by Jonathan Howe
Live streaming of worship services has become rather commonplace in American churches, but with new apps like Periscope, the technology needed to live stream from the church is now available on virtually every smartphone.
However, who would want to sit and video a 75-minute worship gathering with their phone? Very few people. But shooting a quick 5- to 10-minute live update? Now, that could be useful on a number of fronts.
The key is to be strategic with what your church streams on Periscope. A random approach will provide random results. A strategic approach, however, can really make a difference. Here are six simple ways churches can use Periscope to actively engage church members and prospects:
- Church Announcements: This could be as simple as going through the bulletin and highlighting upcoming events. You could also hold a midweek update with the Wednesday night dinner menu included. Another possibility would be to broadcast live from staff meetings and have each ministry leader provide info on the most important thing happening in their area that week.
- Daily Devotionals: I could see this being very effective with student ministers. I know several who send out mass texts each morning with encouragement and a verse for students as they start their day. A daily periscope at 6:30 or 7 a.m. could replace the texts and make the devotional more interactive.
- Behind the Scenes Access: The possibilities here are limitless. You could show the baptistery being filled, bulletins being stuffed, rooms being cleaned, worship sound checks, and so much more. The benefit here is everyone in the church could see the work it takes to keep the church running from week to week. It would also highlight ministry opportunities that some in the church might not know exist and help you recruit new volunteers.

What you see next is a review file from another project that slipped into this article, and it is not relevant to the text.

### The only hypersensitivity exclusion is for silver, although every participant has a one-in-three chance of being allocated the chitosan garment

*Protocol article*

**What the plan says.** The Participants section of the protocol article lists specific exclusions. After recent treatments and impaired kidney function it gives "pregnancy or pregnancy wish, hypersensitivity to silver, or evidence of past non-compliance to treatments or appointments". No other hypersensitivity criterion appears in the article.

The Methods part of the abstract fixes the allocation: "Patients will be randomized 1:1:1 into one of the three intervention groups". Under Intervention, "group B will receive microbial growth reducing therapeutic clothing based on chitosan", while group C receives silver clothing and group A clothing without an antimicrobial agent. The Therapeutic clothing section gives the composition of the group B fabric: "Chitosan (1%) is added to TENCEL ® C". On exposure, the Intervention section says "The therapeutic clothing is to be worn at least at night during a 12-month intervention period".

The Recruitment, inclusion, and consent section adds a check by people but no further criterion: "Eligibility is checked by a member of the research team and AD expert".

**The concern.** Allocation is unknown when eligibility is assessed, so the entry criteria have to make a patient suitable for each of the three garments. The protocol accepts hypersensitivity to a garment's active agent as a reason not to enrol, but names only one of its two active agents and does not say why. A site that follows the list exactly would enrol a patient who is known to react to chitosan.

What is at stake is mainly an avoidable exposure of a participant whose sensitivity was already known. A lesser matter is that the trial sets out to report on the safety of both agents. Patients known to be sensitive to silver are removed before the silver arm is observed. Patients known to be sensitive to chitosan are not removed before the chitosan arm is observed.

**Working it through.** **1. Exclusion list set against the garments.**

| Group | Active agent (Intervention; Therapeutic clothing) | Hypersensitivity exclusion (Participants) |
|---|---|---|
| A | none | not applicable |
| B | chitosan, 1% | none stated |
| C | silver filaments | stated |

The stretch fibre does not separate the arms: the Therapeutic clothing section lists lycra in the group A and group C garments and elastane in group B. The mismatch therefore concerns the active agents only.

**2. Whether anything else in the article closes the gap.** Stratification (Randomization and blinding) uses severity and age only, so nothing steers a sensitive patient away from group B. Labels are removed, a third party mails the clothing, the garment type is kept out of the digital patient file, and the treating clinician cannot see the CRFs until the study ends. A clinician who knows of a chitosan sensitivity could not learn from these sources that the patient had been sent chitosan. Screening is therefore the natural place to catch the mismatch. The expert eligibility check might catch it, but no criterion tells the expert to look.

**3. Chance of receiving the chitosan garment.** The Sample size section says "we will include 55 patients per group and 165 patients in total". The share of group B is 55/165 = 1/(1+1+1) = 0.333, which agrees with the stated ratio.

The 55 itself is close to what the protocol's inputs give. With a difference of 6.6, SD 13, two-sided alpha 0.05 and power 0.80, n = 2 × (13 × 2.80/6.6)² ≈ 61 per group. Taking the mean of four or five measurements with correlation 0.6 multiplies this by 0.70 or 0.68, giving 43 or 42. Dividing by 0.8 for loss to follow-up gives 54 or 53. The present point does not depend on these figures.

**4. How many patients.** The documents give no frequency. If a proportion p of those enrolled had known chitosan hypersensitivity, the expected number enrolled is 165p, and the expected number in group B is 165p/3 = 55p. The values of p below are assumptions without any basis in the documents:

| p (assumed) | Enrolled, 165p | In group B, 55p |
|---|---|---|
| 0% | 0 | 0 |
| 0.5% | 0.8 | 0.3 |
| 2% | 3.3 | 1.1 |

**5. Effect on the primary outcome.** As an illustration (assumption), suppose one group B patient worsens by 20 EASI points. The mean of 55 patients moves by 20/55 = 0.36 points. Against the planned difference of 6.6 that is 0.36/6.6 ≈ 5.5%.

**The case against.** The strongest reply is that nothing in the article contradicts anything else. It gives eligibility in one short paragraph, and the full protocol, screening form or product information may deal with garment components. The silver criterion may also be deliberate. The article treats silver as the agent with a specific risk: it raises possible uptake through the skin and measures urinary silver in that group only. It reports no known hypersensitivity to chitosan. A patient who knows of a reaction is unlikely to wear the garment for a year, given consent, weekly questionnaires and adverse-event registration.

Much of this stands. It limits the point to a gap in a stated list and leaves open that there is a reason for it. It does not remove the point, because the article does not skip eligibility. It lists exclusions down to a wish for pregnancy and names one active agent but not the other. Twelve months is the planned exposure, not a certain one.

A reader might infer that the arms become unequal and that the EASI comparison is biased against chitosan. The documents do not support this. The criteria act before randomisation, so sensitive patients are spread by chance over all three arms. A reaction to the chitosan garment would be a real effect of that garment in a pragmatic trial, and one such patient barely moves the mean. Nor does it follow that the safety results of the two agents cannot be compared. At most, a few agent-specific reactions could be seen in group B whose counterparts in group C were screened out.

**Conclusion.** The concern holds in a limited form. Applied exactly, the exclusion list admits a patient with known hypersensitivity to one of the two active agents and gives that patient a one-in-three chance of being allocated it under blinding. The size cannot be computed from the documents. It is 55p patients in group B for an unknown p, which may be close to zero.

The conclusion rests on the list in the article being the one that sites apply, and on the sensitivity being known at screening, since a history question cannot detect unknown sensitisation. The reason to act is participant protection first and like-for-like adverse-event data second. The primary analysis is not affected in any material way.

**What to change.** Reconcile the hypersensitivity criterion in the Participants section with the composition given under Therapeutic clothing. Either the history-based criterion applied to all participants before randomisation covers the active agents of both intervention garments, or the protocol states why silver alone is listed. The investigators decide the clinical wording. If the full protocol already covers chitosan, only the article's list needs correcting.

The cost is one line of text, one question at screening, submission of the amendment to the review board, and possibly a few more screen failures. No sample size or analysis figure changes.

- Mission Trip Updates: What better way to find out what’s going on with your church mission trips than live, daily updates from the team? Imagine parents, friends, and others hearing and seeing current prayer needs and praise reports as the trip is taking place. The same could be done for youth and kids camps or even senior adult trips. When people see what they’re missing, it might encourage them to go on the next trip.
- Sermon Preview/Review: Pastors could provide a weekly preview of the sermon to whet the appetite as members prepare for corporate worship on Sunday. Also, a quick Monday morning recap of the previous day’s sermon could help remind church members to live out specific implications of the gospel in their daily lives throughout the week.
- Intercessory Prayer: This might be the most obvious and most beneficial use of Periscope. A dedicated time of prayer each week—possibly during staff meeting—would allow members to submit requests in real time as well as join in with the staff as they intercede on behalf of any requests that have been made throughout the week.
This is only the tip of the iceberg of how you can use Periscope at your church. The possibilities are endless. But to act on these, some best practices should be followed for maximum effectiveness.
- Schedule the broadcasts. While the intent of Periscope is to provide the opportunity to broadcast at any time, it’s best for churches to schedule the broadcasts to fit the viewing audience’s availability. Print or publish online a streaming schedule. It could be as simple as “Weekdays at 10 a.m.” or as detailed as a TV guide schedule. The key is to schedule times that both the audience and the broadcaster can consistently keep.
- Remind followers about upcoming broadcasts. Remind your followers a broadcast is coming. Tease it with a tweet like a local TV station would a news story coming up on the evening news.
- Remember the public nature of the broadcasts. Anyone can watch the broadcasts, so handle private matters and even the identity of any minors in the broadcast with the appropriate discretion. For example, it probably wouldn’t be best to broadcast live look-ins to the office as the weekly offering is counted. You should also keep in mind the regulations on broadcasting licensed music.
Is your church considering using Periscope? What other ways could Periscope be used in the church? Let us hear from you.
JONATHAN HOWE (@Jonathan_Howe) serves as the Director of Strategic Initiatives at Lifeway Christian Resources. He manages and consults for several blogs at Lifeway and hosts the popular podcast, Rainer on Leadership.